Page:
It’s Saturday morning and I’m sitting down to write my contribution to The Session #36: Cask-Conditioned Ale. I’m running behind because I just spent the last hour or so reading all the contributions host Tom Cizauskas solicited. Really wonderful and worth your time.
I particularly like Steve Hamburg’s recollections from the early, then later, days of the Chicago Real Ale Festival. He’s not kidding when he writes about how lively (explosive is a proper synonym in this case) some of the casks were. I recall standing with him and Roger Deschner, who also did much of the cellar work, and another member of the Chicago Beer Society in 1997 and listening to Roger explain why there was a large dark circle on the ceiling.
This third CBS member was rambling on about how “big” cask ale was about to become and Steve was politely explaining it was a niche within a niche. It still is, but the Real Ale Festival grew larger and quicker than any sane person would expect and likewise the number of places you’ll find something that at least vaguely resembles cask ale.
Of course, as Hamburg writes, there’s still work to be done.
Unfortunately, too many American beer drinkers have only been exposed to a more false representation of real ale, where the “show” takes precedence over the beauty and elegance of the beer in the glass.
After reading that I went looking for a quote from Graham Tock collected in 1996 or so. I found it in a story written in 1997. Although much of it is dated I think it represents the state of “American real ale” at the time and decided to put article in in The Library.
A week before the first Real Ale Festival I helped All About Beer magazine organize a seminar in a Denver hotel on the Saturday morning of the Great American Beer Festival. Mark Dorber, who would take charge of the cellar the next week in Chicago, and Roger Protz spoke about real ale. We had a few versions of “American real ale” but the stars of the show were to be casks from Fuller’s and Young’s in London.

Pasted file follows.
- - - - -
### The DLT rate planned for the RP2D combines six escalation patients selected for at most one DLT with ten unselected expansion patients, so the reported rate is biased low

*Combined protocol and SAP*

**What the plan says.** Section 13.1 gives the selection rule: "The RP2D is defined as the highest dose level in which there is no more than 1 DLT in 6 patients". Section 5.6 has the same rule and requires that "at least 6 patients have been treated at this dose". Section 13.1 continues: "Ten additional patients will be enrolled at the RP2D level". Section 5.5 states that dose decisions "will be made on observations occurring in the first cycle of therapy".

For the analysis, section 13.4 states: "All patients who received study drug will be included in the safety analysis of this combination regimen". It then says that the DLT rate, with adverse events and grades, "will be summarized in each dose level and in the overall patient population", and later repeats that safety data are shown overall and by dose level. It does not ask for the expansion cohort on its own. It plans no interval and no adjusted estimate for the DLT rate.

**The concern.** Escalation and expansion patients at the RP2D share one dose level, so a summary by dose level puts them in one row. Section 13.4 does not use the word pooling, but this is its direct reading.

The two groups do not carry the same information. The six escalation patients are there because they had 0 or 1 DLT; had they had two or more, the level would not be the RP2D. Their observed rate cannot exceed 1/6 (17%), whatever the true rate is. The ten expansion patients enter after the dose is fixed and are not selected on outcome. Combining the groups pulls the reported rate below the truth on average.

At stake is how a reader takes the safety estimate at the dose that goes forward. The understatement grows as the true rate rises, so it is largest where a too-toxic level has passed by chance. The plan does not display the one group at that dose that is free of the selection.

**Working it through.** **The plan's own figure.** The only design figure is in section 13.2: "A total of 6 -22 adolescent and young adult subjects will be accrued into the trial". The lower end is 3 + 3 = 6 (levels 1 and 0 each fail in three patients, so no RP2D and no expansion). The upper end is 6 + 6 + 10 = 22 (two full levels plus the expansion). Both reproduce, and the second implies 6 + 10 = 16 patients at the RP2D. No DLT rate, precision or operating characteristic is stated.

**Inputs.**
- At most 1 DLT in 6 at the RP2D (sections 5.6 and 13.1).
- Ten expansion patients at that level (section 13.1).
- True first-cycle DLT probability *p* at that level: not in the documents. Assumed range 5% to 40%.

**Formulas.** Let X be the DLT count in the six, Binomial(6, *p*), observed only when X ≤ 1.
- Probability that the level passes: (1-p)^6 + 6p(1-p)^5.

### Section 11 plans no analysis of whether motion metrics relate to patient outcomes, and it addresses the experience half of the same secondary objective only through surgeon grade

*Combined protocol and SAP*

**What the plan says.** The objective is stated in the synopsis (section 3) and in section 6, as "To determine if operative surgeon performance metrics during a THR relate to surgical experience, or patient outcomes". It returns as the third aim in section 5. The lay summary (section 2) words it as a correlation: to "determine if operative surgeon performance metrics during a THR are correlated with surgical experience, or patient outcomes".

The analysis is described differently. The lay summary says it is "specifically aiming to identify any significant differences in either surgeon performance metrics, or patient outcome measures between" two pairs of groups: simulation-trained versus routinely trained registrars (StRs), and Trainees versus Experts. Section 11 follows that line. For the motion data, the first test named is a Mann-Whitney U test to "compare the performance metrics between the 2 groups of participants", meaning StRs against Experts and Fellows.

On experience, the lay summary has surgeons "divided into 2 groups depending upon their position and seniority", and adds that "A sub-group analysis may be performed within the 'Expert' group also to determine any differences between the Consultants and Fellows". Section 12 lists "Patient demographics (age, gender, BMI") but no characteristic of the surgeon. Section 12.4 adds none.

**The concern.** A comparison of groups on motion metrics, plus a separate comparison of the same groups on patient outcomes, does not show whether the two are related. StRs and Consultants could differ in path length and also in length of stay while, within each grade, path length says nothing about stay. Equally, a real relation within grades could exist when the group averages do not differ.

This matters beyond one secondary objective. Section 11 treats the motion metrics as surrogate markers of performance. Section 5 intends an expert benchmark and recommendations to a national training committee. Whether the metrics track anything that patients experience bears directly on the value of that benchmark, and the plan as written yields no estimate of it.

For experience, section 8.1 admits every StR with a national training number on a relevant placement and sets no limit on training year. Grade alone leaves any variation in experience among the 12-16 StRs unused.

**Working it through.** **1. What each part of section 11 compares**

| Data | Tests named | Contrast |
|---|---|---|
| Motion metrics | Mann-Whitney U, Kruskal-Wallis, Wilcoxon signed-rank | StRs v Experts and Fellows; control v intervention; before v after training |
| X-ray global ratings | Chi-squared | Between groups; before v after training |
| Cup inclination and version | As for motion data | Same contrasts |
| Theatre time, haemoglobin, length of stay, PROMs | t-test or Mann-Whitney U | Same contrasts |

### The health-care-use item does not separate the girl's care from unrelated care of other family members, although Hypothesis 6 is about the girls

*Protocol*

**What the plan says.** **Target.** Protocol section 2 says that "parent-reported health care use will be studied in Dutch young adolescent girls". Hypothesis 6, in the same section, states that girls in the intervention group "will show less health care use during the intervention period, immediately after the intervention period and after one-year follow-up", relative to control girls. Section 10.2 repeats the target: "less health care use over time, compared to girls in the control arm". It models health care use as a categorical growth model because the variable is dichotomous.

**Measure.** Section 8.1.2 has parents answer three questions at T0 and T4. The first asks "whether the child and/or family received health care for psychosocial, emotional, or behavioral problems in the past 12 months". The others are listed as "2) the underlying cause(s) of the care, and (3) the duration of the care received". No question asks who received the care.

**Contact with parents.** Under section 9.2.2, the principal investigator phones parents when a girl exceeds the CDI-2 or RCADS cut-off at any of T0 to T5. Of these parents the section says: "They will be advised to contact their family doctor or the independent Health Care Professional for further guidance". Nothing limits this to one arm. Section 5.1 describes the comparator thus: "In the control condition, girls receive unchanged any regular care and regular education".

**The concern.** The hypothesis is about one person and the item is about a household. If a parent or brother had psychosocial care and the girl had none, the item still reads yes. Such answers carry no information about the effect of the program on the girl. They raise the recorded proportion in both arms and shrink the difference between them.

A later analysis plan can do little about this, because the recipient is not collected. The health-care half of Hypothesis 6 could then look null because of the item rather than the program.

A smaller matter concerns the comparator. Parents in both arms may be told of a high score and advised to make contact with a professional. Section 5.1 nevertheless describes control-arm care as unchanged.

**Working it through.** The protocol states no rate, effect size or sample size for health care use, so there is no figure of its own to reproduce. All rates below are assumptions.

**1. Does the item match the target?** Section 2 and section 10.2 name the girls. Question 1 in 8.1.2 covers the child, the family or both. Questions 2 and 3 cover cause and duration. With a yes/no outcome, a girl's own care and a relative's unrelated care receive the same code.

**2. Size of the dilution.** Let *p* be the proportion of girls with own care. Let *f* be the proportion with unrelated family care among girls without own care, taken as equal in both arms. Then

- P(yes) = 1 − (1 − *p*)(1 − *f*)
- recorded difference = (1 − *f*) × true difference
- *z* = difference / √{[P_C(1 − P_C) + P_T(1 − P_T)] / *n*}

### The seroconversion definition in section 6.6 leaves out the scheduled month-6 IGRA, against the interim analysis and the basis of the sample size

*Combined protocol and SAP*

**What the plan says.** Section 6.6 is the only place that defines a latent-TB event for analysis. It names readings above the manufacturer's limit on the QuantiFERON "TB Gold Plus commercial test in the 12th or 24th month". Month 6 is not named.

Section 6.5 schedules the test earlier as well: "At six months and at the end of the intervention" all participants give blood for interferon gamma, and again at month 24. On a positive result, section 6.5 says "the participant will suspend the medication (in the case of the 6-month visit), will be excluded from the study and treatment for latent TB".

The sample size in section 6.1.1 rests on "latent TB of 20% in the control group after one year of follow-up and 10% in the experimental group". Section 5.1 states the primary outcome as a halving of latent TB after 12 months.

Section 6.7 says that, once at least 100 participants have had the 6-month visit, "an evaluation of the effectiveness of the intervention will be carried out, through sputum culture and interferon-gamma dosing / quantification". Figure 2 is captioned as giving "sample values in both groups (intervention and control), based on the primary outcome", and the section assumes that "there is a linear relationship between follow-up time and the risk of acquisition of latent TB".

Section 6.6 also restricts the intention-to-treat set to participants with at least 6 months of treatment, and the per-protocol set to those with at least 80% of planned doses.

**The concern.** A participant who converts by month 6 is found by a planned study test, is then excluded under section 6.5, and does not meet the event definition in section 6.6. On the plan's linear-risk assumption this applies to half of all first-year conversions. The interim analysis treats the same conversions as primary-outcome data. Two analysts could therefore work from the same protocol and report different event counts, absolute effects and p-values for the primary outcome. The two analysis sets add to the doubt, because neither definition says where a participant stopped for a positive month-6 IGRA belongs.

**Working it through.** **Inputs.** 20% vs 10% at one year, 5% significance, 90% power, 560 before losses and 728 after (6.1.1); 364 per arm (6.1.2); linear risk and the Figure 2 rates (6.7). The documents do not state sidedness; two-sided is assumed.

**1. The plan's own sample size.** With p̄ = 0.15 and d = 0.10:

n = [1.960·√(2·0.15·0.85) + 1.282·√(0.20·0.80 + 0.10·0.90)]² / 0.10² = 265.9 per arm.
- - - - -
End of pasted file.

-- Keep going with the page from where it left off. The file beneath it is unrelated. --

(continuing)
When I arrived in Denver on Wednesday the cask of Fuller’s was already at the hotel. Following Dorber’s instructions a hotel janitor cut blocks of wood and put it in stillage. Dorber tapped and spiled the cask and set it to conditioning. We propped open the back doors to the room where the seminar would be held and turned it into a proper cellar.
By Friday the Fuller’s was tasting pretty good but the Young’s was still nowhere to be seen. It arrived Saturday morning, an hour before we were to start. Dorber shook his head. No point in even trying. So I rolled the cask to the elevator, took it up three flights, and rolled it to our room. The next day I rolled it back to the elevator, took it to the garage, rolled it to our van and drove it 950 miles to Peoria, Illinois. Two days later I loaded it in the trunk of our Saturn, listening it occasionally bang around during the 150-mile trip to the Goose Island brewpub in Chicago.
Remember the beer had already traveled from London to Denver and been waylayed by customs. It hadn’t exactly been coddled before Dorber took charge of it in Chicago.
Three days later it was pouring and tasting brilliant.
I realized then somebody should market a bumper sticker that says, “Have you kissed your cellarman today?”
Later today: Cask ale in Albuquerque in 2010.